Beck, E. Beck, V. Boys, S. & Rose, C 2012, ‘Violence Against Women in Video Games: A Prequel or Sequel to Rape Myth Acceptance?’ Journal of Interpersonal Violence, vol. 27, no. 15, pp. 3016–3031.

Behm-Morawitz, E & Mastro, D 2009, ‘ The Effects of the Sexualisation of Female Video Game Characters on Gender Stereotyping and Female Self-Concept’, Sex Roles, vol. 10, pp. 99-109.

Bowman, N, Eden, A & Maloney, E 2010, ‘Gender Attribution in Online Video Games’, Journal of Media Psychology, vol. 22, no. 3, pp. 114-124.

Buchanan, D & Funk, J 1996, ‘Video and computer games in the 90s: children’s time commitment and game preference’, Children Today, vol. 24, pp. 12–15.

Caplan, S. Consalvo, M. & Yee, N. 2009, ‘Looking for Gender: Gender Roles and Behaviours Among Online Gamers’, Journal of Communication, vol. 59, pp. 700-725.

Consalvo, M. 2013, ‘Videogame Content: Game, text, or something else?’ in Angharad N. Valdivia & Erica Scharrer, The International Encyclopedia of Media Studies: Media Effects/Media Psychology, Wiley-Blackwell, Hoboken, pp.406-25.

Dietz, T 1998, ‘, An Examination of Violence and Gender Role Portrayals in Video Games: Implications for Gender Socialization and Aggressive Behavior’, Sex Roles, vol. 38, no. 5/6.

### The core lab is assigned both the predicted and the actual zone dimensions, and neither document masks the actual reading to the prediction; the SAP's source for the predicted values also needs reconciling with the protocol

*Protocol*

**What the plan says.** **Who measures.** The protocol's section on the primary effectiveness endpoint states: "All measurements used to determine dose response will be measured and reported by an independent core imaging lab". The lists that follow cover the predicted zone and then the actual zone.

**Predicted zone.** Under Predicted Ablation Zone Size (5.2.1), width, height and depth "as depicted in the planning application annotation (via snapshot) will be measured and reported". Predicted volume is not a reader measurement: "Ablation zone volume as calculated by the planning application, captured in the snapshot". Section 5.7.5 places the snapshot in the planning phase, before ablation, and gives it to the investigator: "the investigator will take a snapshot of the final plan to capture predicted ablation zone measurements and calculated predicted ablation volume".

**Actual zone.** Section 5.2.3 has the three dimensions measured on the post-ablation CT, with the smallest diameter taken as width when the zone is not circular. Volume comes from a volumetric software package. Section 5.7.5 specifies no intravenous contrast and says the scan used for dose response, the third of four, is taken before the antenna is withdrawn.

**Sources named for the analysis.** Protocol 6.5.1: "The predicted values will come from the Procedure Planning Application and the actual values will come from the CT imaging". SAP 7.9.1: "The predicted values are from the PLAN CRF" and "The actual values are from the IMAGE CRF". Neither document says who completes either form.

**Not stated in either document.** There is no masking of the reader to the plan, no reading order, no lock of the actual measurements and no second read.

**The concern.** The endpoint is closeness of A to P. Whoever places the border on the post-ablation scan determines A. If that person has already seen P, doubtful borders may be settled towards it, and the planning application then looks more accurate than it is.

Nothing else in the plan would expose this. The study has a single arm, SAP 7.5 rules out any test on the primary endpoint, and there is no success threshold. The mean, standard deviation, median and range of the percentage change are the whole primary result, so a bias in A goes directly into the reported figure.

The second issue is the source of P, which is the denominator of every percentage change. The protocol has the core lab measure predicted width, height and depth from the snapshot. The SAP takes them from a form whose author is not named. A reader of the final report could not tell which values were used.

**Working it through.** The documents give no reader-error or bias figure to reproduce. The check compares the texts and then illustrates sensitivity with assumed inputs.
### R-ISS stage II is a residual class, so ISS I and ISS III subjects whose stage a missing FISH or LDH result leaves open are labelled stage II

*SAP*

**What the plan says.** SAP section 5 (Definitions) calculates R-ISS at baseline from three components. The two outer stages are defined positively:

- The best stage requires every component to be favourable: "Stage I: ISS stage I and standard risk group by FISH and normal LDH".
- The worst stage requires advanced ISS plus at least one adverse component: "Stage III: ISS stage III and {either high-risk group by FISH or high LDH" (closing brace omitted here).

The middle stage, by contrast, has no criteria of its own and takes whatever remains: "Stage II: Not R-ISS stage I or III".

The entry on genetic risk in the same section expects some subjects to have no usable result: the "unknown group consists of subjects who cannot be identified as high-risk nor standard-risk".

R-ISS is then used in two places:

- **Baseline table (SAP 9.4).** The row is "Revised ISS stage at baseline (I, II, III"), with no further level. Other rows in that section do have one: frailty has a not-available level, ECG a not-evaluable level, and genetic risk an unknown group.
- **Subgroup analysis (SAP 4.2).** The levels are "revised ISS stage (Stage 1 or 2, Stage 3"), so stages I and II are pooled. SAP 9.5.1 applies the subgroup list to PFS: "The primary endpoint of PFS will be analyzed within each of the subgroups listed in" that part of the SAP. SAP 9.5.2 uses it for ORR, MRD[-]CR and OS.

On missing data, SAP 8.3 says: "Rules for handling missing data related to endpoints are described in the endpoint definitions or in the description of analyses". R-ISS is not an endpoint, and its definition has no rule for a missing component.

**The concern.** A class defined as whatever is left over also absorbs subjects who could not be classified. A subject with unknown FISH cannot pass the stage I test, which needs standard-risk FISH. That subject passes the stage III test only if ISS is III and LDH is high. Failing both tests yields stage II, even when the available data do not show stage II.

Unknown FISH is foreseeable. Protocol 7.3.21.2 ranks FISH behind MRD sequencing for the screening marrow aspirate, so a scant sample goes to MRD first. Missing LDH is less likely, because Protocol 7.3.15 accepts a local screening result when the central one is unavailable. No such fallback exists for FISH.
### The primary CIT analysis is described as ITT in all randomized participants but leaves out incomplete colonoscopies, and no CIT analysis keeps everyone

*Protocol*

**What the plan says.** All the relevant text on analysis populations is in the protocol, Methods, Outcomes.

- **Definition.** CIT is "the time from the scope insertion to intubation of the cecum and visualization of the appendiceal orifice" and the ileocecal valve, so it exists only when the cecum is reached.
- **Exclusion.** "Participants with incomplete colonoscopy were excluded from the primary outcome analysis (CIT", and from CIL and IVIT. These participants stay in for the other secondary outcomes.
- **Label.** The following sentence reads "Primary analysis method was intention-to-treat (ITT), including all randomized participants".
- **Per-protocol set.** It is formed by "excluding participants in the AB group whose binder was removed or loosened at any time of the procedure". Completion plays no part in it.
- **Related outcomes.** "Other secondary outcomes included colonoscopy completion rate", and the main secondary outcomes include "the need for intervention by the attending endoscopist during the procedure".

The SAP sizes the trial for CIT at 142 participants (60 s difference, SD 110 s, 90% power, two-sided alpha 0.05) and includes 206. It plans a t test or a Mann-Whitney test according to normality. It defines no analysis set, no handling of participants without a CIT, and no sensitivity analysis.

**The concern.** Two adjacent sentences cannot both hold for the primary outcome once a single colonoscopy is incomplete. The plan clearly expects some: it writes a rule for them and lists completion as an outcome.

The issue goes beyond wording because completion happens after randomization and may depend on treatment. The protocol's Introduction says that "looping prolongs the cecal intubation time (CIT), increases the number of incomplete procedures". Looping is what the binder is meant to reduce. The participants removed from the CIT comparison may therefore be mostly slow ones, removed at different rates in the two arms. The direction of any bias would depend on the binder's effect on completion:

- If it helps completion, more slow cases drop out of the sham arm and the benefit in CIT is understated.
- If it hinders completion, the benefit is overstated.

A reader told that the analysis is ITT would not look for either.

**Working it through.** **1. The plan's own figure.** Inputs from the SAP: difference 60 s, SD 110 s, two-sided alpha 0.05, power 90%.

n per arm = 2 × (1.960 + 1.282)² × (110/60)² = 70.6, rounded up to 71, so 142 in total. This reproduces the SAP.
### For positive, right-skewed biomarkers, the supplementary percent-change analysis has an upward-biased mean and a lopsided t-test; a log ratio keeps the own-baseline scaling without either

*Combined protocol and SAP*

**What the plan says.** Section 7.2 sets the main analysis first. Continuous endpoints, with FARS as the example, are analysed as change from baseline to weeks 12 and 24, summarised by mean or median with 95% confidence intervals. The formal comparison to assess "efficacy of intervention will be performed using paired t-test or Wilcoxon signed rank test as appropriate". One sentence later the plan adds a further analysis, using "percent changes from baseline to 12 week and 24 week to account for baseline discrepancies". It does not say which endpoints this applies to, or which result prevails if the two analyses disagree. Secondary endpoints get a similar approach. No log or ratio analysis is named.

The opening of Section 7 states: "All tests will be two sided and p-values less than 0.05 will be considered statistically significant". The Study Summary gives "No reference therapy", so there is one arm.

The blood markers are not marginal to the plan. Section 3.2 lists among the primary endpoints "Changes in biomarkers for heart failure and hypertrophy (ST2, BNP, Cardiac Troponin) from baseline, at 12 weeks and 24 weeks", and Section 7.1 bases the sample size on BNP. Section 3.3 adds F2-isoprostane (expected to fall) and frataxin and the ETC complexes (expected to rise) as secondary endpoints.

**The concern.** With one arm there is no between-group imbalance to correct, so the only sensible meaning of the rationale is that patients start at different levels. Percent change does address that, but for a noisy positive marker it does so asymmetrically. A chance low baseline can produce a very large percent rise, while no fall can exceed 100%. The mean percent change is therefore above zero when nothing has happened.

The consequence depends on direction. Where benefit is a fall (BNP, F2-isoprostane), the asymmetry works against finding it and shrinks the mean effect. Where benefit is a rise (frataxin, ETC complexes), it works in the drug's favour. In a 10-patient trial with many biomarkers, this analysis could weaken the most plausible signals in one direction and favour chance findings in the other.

Dill, K & Thill, K 2007, ‘Video Game Characters and the Socialization of Gender Roles: Young People’s Perceptions Mirror Sexist Media Depictions’, Sex Roles, vol. 57, pp. 851-864.

Drake, R & Ogletree, S 2007, ‘College Students’ Video Game Participation and Perceptions: Gender Differences 
and Implications’, Sex Roles, vol. 56, pp. 537–542.

Fox, J & Tang W, 2014, ‘Sexism in online video games: The role of conformity to masculine norms and social dominance orientation’, Computers in Human Behaviour, vol. 33, pp. 314-320.

Gutierreza, D 2014, ‘Video games and gender-based violence’, Procedia Social and Behavioural Sciences, vol. 132, pp. 58-64.

Ivory, J & Kalyanaraman, S 2007, ‘The Effects of Technological Advancement and Violent Games on Players’ Feelings of Presence, Involvement Physiological Arousal, and Aggression’, Journal of Communication, vol. 57, pp. 532-555.

Miller, M & Summers, A 2007, ‘Gender Differences in Video Game Characters’ Roles, Appearances, and Attire as Portrayed in Video Game Magazines’, Sex Roles, vol. 57, pp. 733–742.